If I was asked to pick one most valuable person from the two Steelers' Super Bowl runs this decade, it would not be a hard choice. While some fans might go with Ben Roethlisberger or Troy Polamalu, my vote goes to Dick LeBeau, the man his players call "Coach Dad."
That isn't meant to take anything away from what Big Ben or Troy have done or meant to the Steelers. The fortune of the Steelers clearly took a major step in the right direction when Big Ben sat by himself in the back room at the 2004 draft while team after team passed on him. Nor should the Steelers’ Director of Football Operations', Kevin Colbert, importance to the team be under-appreciated. He is one of the league’s best draftmeisters and team builders.
That said, I do not think the Steelers would have won either of their recent Super Bowl rings without Dick LeBeau running the defense. LeBeau is a defensive genius who reminds me of a conductor of a symphony, except his artistry is not leading talented musicians to play music.
Instead, his genius is taking football players and unleashing them to wreck havoc and cause confusion in opposing offenses. Certain types might prefer the symphony but Steelers’ fans are a less cultured sort who prefer the sort of masterpieces LeBeau is more apt to produce.
LeBeau is a defensive genius who changed the way defense is played. And that genius reached a crescendo during Super Bowl XLIII when a confused Kurt Warner threw a perfect strike to a linebacker he thought was blitzing, even as he dropped into the throwing lane, producing arguably the greatest play and momentum swing in Super Bowl history.
That confusion that results from not knowing who is rushing or who is dropping into coverage is the signature characteristic of LeBeau's defenses.
It is no accident that LeBeau was the defensive coordinator in two of the best Super Bowls ever played, this year’s game and Super Bowl XXIII between the San Francisco 49ers and the Cincinnatti Bengals. While the Bengals lost that game to the heavily favored 49ers, LeBeau’s defense nearly enabled the Bengals to pull off the upset.
He is a master game planner who also makes superb adjustments on the fly as witnessed by the near invincibility of the Steelers’ defense in third quarters this year.
Big Ben may have been leading the many second half comebacks this season, but they were made possible by a defense that refused to give an inch when it mattered most. LeBeau was also running the defense in 1995 when the Steelers’ played the Cowboys in the Super Bowl, a game they might have won but for two costly interceptions despite being huge underdogs.
The Steelers’ defense visibly slipped when LeBeau left the Steelers in 1997 for the Bengals, but catapulted back to the top of the league when he returned in 2004. LeBeau was not successful in his short stint as the Bengals' head coach, one of the only strikes on his record. But, then again, who has? The first coach who leads the Bengals to glory doesn't just deserve a Lombardi Trophy, he would deserve a Nobel Prize.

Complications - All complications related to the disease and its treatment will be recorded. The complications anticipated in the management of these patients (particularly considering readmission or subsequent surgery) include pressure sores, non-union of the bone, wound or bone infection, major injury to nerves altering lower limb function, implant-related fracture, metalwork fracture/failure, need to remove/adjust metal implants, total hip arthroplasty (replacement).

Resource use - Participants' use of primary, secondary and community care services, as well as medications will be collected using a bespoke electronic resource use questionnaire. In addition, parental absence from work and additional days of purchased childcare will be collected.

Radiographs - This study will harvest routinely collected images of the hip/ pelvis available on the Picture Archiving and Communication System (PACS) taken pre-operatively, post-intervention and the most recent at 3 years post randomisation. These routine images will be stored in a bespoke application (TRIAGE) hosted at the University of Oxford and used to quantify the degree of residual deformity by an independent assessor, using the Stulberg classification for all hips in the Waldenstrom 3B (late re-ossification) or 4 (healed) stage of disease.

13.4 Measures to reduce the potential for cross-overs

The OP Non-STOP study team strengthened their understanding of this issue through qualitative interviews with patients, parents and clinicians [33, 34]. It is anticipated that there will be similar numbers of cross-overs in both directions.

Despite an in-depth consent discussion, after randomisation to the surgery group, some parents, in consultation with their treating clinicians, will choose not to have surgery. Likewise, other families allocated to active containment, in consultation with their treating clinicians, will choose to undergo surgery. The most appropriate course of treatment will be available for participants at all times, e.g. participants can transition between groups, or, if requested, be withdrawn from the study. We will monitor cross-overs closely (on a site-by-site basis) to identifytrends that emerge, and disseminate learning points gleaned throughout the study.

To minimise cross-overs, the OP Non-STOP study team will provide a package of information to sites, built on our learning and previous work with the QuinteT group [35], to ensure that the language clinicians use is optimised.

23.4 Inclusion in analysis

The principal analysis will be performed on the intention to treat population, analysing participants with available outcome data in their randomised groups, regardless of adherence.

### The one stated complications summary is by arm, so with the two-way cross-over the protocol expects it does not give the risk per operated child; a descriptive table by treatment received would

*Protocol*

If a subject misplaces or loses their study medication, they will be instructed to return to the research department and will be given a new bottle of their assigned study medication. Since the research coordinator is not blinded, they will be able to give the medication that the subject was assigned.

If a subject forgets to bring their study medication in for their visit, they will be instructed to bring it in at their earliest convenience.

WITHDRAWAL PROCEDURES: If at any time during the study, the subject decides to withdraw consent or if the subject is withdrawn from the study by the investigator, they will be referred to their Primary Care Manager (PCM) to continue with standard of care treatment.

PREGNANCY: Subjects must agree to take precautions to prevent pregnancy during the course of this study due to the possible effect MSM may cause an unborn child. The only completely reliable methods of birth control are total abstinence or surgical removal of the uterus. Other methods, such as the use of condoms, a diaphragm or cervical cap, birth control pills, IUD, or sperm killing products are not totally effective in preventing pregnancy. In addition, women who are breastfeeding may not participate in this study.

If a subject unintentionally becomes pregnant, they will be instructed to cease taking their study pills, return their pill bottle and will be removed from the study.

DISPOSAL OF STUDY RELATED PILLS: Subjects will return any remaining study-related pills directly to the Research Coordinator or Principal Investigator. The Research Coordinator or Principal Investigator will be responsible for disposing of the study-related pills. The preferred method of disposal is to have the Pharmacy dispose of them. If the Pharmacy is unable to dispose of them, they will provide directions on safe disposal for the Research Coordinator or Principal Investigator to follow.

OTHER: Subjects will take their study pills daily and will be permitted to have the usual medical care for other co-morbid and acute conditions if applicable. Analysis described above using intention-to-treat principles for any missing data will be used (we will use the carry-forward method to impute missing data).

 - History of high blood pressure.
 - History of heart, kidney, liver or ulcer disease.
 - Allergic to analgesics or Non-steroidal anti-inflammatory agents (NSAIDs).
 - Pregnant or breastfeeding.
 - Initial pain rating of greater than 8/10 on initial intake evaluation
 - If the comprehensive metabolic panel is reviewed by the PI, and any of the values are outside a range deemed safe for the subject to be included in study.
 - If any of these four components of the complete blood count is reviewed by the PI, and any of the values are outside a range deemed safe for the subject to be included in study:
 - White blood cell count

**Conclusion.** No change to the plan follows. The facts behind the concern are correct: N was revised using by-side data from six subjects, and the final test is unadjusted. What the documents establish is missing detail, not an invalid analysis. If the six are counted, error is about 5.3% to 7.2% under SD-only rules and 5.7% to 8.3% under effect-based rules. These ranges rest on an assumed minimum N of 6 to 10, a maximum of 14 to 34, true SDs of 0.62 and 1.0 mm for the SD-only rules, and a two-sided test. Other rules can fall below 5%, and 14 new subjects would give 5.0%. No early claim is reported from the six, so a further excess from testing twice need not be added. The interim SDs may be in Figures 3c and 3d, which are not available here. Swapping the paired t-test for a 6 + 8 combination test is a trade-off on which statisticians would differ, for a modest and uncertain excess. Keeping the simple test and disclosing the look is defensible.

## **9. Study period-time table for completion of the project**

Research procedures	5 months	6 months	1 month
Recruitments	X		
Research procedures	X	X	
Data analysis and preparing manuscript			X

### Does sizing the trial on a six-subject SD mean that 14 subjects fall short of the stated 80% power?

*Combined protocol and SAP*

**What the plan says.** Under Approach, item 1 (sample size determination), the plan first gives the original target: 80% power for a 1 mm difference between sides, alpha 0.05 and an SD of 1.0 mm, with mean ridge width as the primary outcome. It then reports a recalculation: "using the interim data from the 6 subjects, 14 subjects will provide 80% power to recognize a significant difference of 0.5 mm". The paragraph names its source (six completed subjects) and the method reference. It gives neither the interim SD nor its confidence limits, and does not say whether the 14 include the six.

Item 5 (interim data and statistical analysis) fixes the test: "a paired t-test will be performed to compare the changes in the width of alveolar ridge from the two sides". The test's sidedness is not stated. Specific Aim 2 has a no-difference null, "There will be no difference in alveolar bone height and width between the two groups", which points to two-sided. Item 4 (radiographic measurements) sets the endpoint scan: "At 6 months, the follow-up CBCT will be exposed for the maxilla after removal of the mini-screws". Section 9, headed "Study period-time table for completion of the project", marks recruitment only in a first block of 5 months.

Coordinators rarely get the credit they deserve. Head coaches, by and large, get most of the credit. And the Steelers’ two Super Bowl winning head coaches of this decade, Bill Cowher and Mike Tomlin, certainly deserve plenty of credit.
But, LeBeau's track record of domination is so complete, having occurred under multiple coaches on different teams, that he is a rare exception. Imitation is indeed the greatest form of flattery. And it is LeBeau's schemes that have been constantly imitated by other NFL teams and also NCAA teams. LeBeau is to defense what Bill Walsh was to offense.
Back in the mid-1990s, the Steelers were the only team in the league using the 3-4 defense. This year, about half the league will be employing that defense. LeBeau is a big part of the reason why as one of the defense’s biggest champions.
Bill Cowher was a great coach for the Steelers, but he sure looked a lot better when he had LeBeau running the defense. I was a little nervous when Dan Rooney picked the largely unproven Tomlin as the Steelers’ head coach. That nervousness receded when Tomlin asked Dick LeBeau to stay on as coordinator. That showed he had good instincts.
By the time LeBeau finally hangs up his playbooks (hopefully no time this century), he will have concluded one of the greatest careers in NFL history. Show me another guy who set records as a player, had an NFL career that eclipsed 50 years, was arguably the most important member of two Super Bowl winning teams and innovated the game. If LeBeau is not one day in the Pro Football Hall of Fame, his exclusion would forever devalue that fine institution.
Few people in the history of football have had more influence than LeBeau. More importantly, nobody has had more influence in the Steelers' two Super Bowl runs, not even Superman who lines up behind center. His players love him, offensive coordinators fear him, and quarterbacks around the league curse the day he was born as they try to repair their shattered quarterback ratings.
To me, he is the Steelers’ true MVP.